Like the more recent Occupy and other such anarchistic formations, it eschewed formal membership and any sort of disciplined, accountable structure, in favour of decentralisation, self-selected “working groups” and all the other trappings of ‘consensual democracy’. Yet in the end the Committee’s approach ended in failure. The authorities merely imprisoned a few of the most important supporters and ignored the rest, the group eventually folding up in October 1968. In the meantime, the UK further developed its nuclear arsenal.

Given that ER’s method is modelled on the Committee of 100, CND, Occupy, etc, it faces a similar problem - and possibly the same fate too - fizzling out after a brief explosion of hyper-activity (or eventually getting thoroughly incorporated into the mainstream establishment). The ER protestors gave themselves up for arrest.

Somewhat predictably, it has to be said, ER cites inspiration from Occupy, Mahatma Gandhi, the suffragettes, Martin Luther King, Nelson Mandela and others involved in the history of civil rights movements - with the obvious emphasis on non-violence and pacifism. But the strong suspicion is that many of those active in ER do not understand the reasons that led to the success of these individuals and movements. Indian independence was secured not by Gandhi’s questionable spiritual teachings, but the Indian National Congress - a mass party of many millions that had a definite party-political structure and collective leaders.

For his part, Nelson Mandela, along with the South African Communist Party, set up Umkhonto we Sizwe, the armed wing of the African National Congress - designed to “foment violent revolution” in the not inaccurate words of the prosecution at his trial. Martin Luther King’s civil rights movements had strong input from various leftwing groups, including the US Communist Party. Rosa Park’s famous 1955 bus ride in Montgomery, Alabama, was a meticulously planned and prepared operation - not a spontaneous act of rebellion, as implied in many liberal accounts of the incident.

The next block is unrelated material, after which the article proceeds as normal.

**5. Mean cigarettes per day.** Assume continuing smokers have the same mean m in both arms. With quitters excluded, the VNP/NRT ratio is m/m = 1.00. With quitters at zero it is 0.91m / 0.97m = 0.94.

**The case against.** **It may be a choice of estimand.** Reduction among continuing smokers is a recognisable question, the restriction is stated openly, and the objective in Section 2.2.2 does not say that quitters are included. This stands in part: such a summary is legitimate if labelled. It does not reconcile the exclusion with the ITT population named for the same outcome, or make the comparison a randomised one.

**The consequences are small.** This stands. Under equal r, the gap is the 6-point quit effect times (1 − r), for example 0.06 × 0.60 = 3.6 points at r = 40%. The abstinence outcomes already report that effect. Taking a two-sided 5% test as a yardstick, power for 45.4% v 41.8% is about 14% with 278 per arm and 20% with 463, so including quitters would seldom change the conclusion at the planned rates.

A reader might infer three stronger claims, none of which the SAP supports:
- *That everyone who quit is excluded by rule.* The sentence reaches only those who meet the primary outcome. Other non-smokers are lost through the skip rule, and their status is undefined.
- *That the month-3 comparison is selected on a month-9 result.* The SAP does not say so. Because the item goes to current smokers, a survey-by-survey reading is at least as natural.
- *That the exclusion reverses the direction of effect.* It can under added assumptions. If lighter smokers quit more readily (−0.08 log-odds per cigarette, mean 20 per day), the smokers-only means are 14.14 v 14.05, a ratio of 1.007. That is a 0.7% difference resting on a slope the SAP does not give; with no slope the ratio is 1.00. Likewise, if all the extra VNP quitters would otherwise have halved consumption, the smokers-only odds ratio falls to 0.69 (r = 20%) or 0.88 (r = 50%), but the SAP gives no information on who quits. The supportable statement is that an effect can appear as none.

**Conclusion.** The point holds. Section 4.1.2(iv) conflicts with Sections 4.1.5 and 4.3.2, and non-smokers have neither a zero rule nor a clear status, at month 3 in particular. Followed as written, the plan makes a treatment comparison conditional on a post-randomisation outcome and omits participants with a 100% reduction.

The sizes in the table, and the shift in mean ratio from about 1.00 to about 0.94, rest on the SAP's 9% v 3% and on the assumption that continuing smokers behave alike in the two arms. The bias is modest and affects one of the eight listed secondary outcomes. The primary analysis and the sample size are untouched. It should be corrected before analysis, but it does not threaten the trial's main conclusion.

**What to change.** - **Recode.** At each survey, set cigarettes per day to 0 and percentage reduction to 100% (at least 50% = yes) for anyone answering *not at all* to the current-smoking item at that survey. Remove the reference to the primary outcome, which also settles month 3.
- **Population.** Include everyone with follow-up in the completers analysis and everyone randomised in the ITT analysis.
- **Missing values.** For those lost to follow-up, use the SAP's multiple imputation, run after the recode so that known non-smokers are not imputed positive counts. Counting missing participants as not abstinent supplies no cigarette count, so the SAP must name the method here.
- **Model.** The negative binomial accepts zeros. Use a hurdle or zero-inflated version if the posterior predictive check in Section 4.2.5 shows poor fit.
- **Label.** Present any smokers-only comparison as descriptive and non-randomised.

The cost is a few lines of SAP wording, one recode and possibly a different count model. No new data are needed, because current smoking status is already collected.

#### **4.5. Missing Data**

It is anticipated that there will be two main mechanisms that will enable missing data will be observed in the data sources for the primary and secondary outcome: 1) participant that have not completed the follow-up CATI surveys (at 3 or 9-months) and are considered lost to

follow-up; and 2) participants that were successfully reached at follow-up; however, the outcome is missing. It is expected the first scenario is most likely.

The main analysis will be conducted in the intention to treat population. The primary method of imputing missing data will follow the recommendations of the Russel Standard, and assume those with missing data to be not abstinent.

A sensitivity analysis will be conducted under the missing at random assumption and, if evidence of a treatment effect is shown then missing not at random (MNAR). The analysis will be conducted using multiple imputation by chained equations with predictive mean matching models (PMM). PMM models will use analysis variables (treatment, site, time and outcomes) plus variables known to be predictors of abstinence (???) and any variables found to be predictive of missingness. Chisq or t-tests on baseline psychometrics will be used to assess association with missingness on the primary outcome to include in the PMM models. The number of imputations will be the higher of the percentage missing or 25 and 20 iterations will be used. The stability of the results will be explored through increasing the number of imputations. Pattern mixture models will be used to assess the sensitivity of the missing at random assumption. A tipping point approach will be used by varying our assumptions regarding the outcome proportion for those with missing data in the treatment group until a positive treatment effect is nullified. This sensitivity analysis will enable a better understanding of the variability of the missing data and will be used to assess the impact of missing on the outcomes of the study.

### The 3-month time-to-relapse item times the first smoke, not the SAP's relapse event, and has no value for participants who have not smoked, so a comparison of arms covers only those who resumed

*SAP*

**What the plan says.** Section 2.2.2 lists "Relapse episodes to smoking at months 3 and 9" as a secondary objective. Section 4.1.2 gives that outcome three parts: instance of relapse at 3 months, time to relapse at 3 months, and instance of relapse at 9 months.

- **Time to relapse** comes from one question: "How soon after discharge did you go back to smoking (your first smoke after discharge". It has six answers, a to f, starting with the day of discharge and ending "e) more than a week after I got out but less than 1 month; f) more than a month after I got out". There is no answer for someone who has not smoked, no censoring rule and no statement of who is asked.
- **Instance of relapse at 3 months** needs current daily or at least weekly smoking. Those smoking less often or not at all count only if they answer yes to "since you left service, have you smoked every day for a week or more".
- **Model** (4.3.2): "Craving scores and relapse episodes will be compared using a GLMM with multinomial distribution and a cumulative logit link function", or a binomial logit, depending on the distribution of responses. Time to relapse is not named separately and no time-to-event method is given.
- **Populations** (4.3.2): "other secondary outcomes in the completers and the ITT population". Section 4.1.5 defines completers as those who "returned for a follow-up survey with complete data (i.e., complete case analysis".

As for the suffragettes, they used downright terroristic methods in pursuit of their aims - arson, letter bombs, intimidation of MPs, and so on. Civil disobedience, yes, but of a completely different type from that advocated by either the Committee of 100 or ER. In this context, the old Chartist formulation still remains as true as ever - ‘Peacefully if we can, forcibly if we must’.

Fixated by pacifistic civil disobedience, ER has no political strategy to guide it - it often seems to make things up as it goes along. For instance, on April 18 four ER protestors chained themselves to a fence outside the home of Jeremy Corbyn. What was the point of that, seeing how the Labour leader, in his own way, is a strong supporter of environmentalist politics? Afterwards, one of those who took part in the stunt said: “We are here because we are supporters of Jeremy Corbyn and he is the best hope this country has got to get us out of this.” The idea that simply changing the prime minister in Britain could call a halt the ecological damage to the planet is a little bit misguided - to put it mildly.

Then we have Greta Thunberg. She damningly told MPs that the British government’s “active support” for fossil fuels and airport expansion is “beyond absurd” - which is clearly true. She went on to castigate world leaders for not listening to the science and singled out the UK for having a “mind-blowing historical carbon debt”, a reference to the cumulative emissions since the industrial revolution. Thunberg called for a “general strike” to force leaders to act on climate change.

Obviously, ER does not have an anti-capitalist programme or anything remotely like it. Nonetheless, the demand to reduce carbon emissions to net zero by 2025 is implicitly ant-capitalist. Capitalism, after all, is based on production for the sake of profit. But to overcome capitalism requires a serious organisation and a serious programme. Civil disobedience alone cannot do it.